[ic] PGSQL vs. MYSQL for IC

Ethan Rowe ethan at endpoint.com
Wed Aug 4 13:21:48 EDT 2004

>Check out this post by Mike:
>It is old, but the "bad timestamp external
>representation" problem was brought up within the last
>week without a resolution.
>I had no experience with either DB and ended up
>setting up both for IC.  The Postgres docs seem a lot
>clearer to me, and I *think* Postgres is secure "out
>of the box" while you have to secure MySQL after
The Postgres docs are, in my experience, much better than MySQL's.  You 
can almost always find exactly what you want in the Postgres docs, 
without much effort.

>  However, setting up MySQL for IC was so
>much easier than setting up Postgres.  I never was
>able to get Postgres to AUTO_INCREMENT and MySQL does
>it so easily.  MySQL also seems faster to me, but I
>could be wrong about that.  Postgres has a BSD style
>license as opposed to MySQL's GPL, but IC is GPL
MySQL most likely is faster for simple queries; that's what it excels 
at.  The irritation of setting up PostgreSQL might, however, be worth it 
in the long run.  If you get into situations involving joins or 
subqueries of any complexity, you'll start appreciating Postgres over 
MySQL.  If you want to get more sophisticated, the Postgres rules engine 
is fantastic, essentially letting you abstract structural details of 
your data from the application level even further than simpler things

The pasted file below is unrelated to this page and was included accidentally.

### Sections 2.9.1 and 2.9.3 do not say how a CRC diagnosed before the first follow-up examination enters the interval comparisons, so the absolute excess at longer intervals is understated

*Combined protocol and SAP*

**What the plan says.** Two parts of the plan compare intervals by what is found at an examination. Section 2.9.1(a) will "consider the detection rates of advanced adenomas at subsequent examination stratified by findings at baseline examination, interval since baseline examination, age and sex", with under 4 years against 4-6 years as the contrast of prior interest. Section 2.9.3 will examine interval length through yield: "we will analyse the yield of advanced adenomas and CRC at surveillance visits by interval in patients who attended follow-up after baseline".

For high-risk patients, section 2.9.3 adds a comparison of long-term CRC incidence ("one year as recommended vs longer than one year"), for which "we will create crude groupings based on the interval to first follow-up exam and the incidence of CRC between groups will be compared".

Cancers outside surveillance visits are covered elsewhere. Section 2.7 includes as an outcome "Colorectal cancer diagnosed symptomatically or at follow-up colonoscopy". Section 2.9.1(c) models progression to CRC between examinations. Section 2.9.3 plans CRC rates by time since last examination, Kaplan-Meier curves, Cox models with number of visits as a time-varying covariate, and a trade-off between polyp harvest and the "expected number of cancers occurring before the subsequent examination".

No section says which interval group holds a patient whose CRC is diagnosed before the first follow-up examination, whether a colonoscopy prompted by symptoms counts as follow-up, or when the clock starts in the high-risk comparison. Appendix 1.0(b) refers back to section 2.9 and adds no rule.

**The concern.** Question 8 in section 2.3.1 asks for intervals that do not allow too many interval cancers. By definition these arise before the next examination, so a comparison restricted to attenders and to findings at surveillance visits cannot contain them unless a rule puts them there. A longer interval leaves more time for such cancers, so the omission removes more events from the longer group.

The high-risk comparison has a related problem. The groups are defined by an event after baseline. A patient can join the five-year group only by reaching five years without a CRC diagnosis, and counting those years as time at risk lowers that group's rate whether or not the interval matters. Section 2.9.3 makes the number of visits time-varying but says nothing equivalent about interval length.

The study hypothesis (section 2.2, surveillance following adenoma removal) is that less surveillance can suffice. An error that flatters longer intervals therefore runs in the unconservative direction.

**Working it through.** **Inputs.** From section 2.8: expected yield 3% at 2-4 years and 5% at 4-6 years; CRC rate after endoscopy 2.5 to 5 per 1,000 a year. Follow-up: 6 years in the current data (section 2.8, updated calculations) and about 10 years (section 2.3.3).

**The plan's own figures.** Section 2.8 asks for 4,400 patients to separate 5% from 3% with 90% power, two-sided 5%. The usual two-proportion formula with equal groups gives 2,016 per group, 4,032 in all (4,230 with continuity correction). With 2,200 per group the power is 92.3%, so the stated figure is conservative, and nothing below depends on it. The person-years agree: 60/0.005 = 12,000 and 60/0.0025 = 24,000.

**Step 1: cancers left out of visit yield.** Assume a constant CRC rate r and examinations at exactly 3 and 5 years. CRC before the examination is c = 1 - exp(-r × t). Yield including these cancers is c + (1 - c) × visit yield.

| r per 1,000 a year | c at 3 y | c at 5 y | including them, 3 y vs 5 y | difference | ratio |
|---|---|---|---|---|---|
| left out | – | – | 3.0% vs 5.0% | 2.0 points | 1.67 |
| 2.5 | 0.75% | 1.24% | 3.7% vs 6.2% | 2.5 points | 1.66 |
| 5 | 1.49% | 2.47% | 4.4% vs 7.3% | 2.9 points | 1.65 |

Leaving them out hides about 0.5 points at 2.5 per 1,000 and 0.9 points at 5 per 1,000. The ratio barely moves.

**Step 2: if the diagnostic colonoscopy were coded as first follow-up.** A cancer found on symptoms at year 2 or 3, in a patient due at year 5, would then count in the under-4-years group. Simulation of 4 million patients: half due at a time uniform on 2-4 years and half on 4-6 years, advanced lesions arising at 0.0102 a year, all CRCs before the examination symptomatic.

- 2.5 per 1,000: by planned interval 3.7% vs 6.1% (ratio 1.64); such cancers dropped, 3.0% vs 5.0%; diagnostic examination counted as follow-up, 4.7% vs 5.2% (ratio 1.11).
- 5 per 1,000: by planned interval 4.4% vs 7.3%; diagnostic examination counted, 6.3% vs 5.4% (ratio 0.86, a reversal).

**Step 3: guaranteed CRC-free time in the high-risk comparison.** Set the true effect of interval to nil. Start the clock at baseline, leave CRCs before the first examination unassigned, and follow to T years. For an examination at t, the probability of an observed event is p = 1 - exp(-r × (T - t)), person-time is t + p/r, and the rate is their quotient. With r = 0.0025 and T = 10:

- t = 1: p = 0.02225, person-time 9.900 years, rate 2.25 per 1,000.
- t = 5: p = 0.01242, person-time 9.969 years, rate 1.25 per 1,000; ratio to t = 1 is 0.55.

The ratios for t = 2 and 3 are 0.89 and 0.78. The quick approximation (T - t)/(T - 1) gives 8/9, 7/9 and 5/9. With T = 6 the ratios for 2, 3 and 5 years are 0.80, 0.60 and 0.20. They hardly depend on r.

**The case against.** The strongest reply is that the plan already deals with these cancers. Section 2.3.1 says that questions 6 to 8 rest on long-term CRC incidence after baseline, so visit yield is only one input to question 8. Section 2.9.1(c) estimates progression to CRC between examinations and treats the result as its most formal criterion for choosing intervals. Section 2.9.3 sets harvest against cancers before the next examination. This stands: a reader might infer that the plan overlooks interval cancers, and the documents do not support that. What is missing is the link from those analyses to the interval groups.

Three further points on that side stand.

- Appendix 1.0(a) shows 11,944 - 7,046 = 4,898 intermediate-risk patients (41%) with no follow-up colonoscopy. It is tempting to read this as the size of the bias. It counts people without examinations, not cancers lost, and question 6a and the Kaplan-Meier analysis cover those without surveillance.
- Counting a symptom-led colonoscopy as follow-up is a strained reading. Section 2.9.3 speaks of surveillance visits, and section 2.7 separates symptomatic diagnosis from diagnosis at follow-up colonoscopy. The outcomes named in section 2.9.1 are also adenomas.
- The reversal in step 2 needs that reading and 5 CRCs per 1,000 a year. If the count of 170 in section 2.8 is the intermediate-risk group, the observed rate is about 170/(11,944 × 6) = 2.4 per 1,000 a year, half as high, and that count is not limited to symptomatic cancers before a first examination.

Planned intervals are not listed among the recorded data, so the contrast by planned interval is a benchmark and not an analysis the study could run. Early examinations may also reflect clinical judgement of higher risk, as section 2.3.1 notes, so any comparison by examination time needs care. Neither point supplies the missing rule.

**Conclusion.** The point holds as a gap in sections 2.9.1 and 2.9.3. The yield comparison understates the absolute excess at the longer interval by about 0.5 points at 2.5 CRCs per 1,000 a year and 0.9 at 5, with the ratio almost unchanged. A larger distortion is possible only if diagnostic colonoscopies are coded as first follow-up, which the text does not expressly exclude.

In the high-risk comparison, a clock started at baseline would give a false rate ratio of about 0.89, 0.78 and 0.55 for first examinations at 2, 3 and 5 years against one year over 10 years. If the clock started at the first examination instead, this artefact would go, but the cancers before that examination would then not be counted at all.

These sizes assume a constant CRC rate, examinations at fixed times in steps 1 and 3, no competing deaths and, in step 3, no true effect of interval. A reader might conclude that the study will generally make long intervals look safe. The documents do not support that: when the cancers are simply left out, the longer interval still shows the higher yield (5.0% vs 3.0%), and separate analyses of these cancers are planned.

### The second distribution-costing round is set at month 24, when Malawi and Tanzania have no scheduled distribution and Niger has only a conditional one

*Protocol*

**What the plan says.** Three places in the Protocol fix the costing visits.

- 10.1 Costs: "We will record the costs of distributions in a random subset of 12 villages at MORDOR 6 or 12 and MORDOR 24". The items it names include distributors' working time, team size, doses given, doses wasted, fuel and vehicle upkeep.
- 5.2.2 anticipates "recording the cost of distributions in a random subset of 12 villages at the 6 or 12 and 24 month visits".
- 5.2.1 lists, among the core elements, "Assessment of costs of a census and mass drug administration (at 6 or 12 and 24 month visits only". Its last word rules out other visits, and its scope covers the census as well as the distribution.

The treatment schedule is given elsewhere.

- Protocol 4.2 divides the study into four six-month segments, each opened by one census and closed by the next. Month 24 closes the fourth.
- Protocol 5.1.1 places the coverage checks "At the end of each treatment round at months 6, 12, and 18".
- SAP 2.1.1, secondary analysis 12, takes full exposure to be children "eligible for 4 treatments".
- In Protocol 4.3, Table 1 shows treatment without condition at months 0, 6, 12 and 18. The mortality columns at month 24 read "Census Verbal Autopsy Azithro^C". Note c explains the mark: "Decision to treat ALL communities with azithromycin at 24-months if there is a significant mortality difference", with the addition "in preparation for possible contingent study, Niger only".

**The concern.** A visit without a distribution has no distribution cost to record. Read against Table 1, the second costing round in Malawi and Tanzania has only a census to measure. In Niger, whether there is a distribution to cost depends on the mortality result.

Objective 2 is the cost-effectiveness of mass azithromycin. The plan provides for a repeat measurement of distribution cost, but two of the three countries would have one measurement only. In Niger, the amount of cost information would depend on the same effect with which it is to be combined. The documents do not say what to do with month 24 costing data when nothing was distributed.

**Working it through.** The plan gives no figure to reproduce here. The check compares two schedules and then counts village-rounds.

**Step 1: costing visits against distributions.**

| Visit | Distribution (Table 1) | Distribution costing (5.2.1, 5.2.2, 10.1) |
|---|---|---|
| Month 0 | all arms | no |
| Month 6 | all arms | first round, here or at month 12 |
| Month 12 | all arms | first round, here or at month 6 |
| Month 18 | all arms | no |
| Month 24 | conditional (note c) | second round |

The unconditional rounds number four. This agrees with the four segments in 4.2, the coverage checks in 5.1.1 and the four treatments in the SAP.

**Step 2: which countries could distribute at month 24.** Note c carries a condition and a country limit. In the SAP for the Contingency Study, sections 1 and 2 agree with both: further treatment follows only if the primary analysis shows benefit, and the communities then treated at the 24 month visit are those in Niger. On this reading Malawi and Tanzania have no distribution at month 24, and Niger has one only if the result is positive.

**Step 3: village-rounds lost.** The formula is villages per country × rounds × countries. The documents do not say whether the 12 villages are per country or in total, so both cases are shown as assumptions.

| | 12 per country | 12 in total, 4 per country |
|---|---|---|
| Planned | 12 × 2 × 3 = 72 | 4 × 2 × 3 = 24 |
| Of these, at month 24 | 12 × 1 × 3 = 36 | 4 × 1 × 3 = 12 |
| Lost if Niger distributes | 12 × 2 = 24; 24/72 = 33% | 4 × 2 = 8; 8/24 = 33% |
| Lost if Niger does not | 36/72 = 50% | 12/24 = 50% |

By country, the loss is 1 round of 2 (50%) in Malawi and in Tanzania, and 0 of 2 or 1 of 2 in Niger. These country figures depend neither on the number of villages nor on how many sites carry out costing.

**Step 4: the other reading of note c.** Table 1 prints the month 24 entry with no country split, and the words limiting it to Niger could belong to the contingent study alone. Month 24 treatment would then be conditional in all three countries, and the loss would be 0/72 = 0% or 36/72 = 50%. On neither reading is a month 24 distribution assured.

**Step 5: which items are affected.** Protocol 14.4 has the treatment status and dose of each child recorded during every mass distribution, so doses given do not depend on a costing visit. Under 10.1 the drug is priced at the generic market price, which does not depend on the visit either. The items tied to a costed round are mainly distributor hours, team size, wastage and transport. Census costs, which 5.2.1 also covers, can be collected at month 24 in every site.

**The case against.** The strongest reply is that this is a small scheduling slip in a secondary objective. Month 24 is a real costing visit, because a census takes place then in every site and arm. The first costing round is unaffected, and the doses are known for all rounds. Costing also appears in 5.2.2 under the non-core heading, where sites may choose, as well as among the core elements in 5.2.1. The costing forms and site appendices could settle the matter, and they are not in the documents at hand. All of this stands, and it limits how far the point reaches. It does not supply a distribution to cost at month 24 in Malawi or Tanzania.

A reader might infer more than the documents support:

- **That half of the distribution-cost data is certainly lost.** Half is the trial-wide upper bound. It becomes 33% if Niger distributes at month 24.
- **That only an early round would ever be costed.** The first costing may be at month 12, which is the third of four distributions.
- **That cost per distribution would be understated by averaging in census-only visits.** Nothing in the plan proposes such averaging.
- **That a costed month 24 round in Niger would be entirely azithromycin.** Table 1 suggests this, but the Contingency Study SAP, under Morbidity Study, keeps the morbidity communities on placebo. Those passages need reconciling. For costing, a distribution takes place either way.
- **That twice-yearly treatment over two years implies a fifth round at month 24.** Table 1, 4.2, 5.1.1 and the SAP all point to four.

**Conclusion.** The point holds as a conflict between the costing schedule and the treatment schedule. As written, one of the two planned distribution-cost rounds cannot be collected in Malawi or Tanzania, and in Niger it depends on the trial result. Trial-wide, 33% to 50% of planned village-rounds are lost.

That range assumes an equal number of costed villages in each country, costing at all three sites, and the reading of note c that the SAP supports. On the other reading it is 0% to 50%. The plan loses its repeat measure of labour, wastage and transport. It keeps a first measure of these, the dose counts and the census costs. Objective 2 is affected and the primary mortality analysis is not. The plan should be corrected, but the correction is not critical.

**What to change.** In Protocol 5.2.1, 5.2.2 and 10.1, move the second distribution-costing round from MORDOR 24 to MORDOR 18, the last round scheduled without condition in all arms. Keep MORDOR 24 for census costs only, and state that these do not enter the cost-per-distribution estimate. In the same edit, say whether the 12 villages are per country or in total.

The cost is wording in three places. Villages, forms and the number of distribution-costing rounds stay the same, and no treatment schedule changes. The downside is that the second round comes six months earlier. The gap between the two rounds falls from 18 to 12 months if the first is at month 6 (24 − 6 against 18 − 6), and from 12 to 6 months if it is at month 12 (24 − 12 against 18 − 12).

like views (see http://www.postgresql.org/docs/7.4/static/rules.html).  
I don't think MySQL has anything to compare to that, but I could be wrong.

I guess this is where I'm going with this: if you use MySQL, you'll 
presumably get into situations in which you wish your database engine 
was more sophisticated, unless you have a pretty simple system.  Issues 
like data integrity probably must be signficantly enforced at least 
partially at the application level.  If you use Postgres, you have 
tremendous power available to you and, if you're willing to invest the 
time, you can take a lot of functions (like inventory control, as I've 
done for a client) completely out of the application level (Interchange) 
and enforce it entirely in the database.  It allows for more robust 
systems.  The learning curve is also higher.

Perhaps that was of use to somebody out there. :)

Ethan Rowe
End Point Corporation
ethan at endpoint.com

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